The Ambition of Everest Isn’t in Its Grandeur, But Rather Its Menace

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Photo: Courtesy of Universal Pictures

Baltasar Kormákur’s Everest is not the majestic mountaineering epic you might have expected. Despite the IMAX 3-D promotional gloss, this is a movie that gets down to eye level with its characters — a movie not of expanse but of close-quarters despair. Even when people plummet to their deaths, the film treats it quietly, modestly; the horror is in the no-big-deal-ness. As such, Everest may disappoint those looking for a more awe-inspiring film with big vistas and jaw-dropping stunts and acts of surreal heroism. Unlike many mountain-disaster stories, this is the kind that makes you never want to look at a mountain again.

Everest recounts the true-life tragedy in 1996, when a deadly blizzard and other mishaps led to what was then the deadliest day in Mt. Everest’s history. Numerous books and articles have retold the story, including Jon Krakauer’s best-seller Into Thin Air. Those who know the events well — and who remember the specific fates of the climbers involved — may have a different response to the action of the film than those coming to it with little advance knowledge. The initiated may feel like they’re watching a sad, deliberate march toward the inevitable; for others, it may feel more like an adventure story gone horribly, horribly tragic.

Actually, we have a term for those. Everest feels more like a disaster movie than anything else. And, true to that genre, this isn't about one or two guys trying to make it against the odds (as with Kormákur's wonderful 2012 film, The Deep), but rather a whole group of people from different walks of life, each dealing in his or her own way with a situation spiraling from bad to worse. So, we start off with some conventional introductions: There's Rob Hall (Jason Clarke), the dedicated and ambitious entrepreneur who turned helping ordinary climbers scale Everest into a cottage industry with his company Adventure Consultants; there's Scott Fischer (Jake Gyllenhaal), the stereotypically laid-back American (and Hall’s friendly competitor), whom we first see soaking up some sun at base camp; there's Beck Weathers (Josh Brolin), the brash, gung-ho Texan with a Dole for President T-shirt; and Doug Hansen (John Hawkes), the mild-mannered mailman who's climbing to inspire elementary-school kids back home.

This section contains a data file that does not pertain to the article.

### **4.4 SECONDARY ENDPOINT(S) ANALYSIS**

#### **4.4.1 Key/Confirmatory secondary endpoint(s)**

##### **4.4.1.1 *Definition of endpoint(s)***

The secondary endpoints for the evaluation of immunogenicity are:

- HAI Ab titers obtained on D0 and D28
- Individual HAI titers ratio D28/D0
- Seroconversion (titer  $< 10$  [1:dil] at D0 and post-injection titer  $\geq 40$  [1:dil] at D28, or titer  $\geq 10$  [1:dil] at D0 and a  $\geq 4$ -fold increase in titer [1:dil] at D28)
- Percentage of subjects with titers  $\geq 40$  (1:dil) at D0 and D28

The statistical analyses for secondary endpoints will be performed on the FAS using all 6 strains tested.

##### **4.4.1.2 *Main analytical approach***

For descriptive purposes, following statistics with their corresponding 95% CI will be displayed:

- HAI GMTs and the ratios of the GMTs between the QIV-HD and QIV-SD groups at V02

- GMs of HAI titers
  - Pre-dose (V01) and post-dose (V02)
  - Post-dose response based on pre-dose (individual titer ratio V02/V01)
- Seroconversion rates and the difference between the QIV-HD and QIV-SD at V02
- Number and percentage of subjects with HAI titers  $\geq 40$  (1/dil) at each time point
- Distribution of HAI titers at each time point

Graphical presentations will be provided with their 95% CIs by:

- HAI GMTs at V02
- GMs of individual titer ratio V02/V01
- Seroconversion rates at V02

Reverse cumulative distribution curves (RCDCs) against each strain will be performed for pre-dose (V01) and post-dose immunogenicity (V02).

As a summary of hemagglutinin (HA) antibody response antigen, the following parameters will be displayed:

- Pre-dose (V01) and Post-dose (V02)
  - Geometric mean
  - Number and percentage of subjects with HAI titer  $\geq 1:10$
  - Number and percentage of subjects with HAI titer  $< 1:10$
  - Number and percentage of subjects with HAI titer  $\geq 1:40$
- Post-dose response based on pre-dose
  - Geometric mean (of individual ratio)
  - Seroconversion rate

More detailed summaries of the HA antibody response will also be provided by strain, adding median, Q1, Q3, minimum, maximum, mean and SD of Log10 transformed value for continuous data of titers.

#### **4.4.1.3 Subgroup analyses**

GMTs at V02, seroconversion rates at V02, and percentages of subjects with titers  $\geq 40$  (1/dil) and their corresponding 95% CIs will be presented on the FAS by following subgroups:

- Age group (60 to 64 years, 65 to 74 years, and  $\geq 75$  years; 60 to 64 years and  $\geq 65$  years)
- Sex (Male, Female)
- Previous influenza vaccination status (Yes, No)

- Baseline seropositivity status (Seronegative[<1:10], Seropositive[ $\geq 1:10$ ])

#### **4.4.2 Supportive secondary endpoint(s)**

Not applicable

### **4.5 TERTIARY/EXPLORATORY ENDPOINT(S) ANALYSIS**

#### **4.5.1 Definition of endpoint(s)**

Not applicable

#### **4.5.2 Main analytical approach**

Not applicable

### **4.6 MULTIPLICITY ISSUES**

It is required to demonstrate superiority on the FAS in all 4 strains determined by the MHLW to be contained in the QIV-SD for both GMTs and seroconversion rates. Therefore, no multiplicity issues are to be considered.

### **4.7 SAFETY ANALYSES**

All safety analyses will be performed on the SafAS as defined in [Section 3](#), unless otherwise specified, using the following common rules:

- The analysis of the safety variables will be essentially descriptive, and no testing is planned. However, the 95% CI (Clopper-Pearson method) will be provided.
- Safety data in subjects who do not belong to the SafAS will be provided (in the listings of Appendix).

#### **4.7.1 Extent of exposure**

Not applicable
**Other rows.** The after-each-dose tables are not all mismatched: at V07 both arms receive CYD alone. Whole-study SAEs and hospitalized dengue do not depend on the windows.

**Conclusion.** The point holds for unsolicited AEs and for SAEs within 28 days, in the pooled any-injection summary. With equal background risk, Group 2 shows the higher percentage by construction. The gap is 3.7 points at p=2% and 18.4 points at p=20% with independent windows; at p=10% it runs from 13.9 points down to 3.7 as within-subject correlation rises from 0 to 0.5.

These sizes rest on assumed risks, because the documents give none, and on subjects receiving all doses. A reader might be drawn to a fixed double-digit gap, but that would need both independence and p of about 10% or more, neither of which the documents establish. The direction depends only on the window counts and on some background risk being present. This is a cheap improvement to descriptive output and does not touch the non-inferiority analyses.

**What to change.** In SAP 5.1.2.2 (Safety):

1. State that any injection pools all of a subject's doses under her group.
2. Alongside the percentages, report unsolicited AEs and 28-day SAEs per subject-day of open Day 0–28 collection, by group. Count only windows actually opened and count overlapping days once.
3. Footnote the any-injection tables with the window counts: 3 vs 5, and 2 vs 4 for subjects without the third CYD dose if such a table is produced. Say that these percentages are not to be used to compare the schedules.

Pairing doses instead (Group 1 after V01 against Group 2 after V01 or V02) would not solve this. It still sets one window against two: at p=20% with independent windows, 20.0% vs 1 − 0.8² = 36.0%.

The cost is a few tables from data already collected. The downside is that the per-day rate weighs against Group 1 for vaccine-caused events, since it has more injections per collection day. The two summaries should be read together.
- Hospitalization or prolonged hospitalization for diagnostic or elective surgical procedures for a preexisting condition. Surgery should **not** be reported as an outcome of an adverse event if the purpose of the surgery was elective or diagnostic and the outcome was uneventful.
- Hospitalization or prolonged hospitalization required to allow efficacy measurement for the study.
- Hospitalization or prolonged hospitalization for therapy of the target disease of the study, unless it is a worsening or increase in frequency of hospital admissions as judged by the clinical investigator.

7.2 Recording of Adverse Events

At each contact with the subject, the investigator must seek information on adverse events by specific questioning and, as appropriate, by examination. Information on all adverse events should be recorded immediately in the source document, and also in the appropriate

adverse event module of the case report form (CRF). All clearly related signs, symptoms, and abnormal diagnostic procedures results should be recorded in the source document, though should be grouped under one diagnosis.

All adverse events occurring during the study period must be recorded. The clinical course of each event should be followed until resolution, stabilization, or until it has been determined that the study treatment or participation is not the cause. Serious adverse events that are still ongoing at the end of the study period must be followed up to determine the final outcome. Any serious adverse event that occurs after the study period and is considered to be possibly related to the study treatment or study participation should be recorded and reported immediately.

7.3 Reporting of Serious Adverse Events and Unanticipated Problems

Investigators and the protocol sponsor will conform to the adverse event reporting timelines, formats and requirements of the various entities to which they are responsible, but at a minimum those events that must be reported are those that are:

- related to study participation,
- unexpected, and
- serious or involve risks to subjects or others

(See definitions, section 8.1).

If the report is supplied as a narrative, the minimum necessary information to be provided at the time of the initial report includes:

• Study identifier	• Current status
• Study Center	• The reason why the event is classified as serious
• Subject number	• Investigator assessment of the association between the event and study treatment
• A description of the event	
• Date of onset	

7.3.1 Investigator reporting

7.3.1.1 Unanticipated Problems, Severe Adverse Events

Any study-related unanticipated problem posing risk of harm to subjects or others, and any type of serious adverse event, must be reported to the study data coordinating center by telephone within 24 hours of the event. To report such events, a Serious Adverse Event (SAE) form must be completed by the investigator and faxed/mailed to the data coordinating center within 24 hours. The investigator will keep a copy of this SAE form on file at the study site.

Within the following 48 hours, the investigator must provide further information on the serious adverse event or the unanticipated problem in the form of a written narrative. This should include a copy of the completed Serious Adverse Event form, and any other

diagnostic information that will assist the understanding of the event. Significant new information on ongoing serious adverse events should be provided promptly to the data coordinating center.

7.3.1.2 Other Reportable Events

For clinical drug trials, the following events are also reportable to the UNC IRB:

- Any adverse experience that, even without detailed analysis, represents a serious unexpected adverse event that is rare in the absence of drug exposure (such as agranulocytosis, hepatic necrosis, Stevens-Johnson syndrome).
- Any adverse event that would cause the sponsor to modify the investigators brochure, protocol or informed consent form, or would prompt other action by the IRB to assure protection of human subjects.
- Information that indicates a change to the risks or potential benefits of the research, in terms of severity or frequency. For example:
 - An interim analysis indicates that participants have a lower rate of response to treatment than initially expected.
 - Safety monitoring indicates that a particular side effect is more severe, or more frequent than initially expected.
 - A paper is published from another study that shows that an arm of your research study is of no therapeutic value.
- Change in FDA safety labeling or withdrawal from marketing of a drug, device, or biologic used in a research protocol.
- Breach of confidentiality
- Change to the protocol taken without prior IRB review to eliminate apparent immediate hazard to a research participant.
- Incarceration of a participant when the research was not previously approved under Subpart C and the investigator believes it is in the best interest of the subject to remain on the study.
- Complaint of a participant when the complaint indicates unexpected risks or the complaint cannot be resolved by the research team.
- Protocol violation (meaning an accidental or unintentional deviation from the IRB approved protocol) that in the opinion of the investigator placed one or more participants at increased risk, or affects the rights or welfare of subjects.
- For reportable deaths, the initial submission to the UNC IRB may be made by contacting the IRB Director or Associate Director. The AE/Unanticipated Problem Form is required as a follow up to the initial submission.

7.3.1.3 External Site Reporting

That's just part of the dramatis personae. We also get Rob's wife, Jan Arnold (Keira Knightley), who would ordinarily be climbing with him, but is now pregnant and stuck back home; and Beck's wife, Peach (Robin Wright), whose initial coolness toward her husband seems almost cruel. Then there’s Krakauer himself (played by House of Cards’ Michael Kelly), who has come to write a magazine piece on Adventure Consultants. The promotional value of that article gives additional impetus for Hall to soldier on with the climb, even though the weather forecast seems increasingly dire.

Then, of course, there’s the mountain itself. Throughout, Everest is treated as both another character and an existential fact, and the dialogue captures the foolhardy, romantic fatalism of those who brave the elements for sport. “The mountain makes its own weather,” we’re told. And: “The last word always belongs to the mountain.” Also: “We don’t need competition between people! There is competition between us and the mountain!” In fact, that the mountain will always win is a constant. As the climbers go farther up, we’re told, they’re literally dying, because “human bodies weren’t meant to exist at the cruising altitude of a 747.” Even before the true chaos starts, these men and women are already starting to fall apart — moving, thinking, and talking slower. This isn’t a journey of heroism; it’s a journey of faster and faster decay.

Kormákur has a tough task here, juggling an impressive number of characters at different stages of the climb. Compounding the difficulty is the fact that the film has to struggle with the elements almost as much as the people onscreen: It's often hard to see the climbers' faces, and we have to make out who is who based on the color of their outfits. Kormákur shot in authentic locations — both in and around Everest, as well as the Italian Alps and Iceland — dragging his actors and crew to some of the most remote places on Earth. But he hasn’t turned that search for authenticity into a fetish: The setting bears down on the performers and the characters, and when the director shows us a vast expanse, or a deadly cliff, or an eerily approaching storm, he always does it in context, making sure to keep the actors in the frame. In his hands, Everest becomes a film of intimate menace.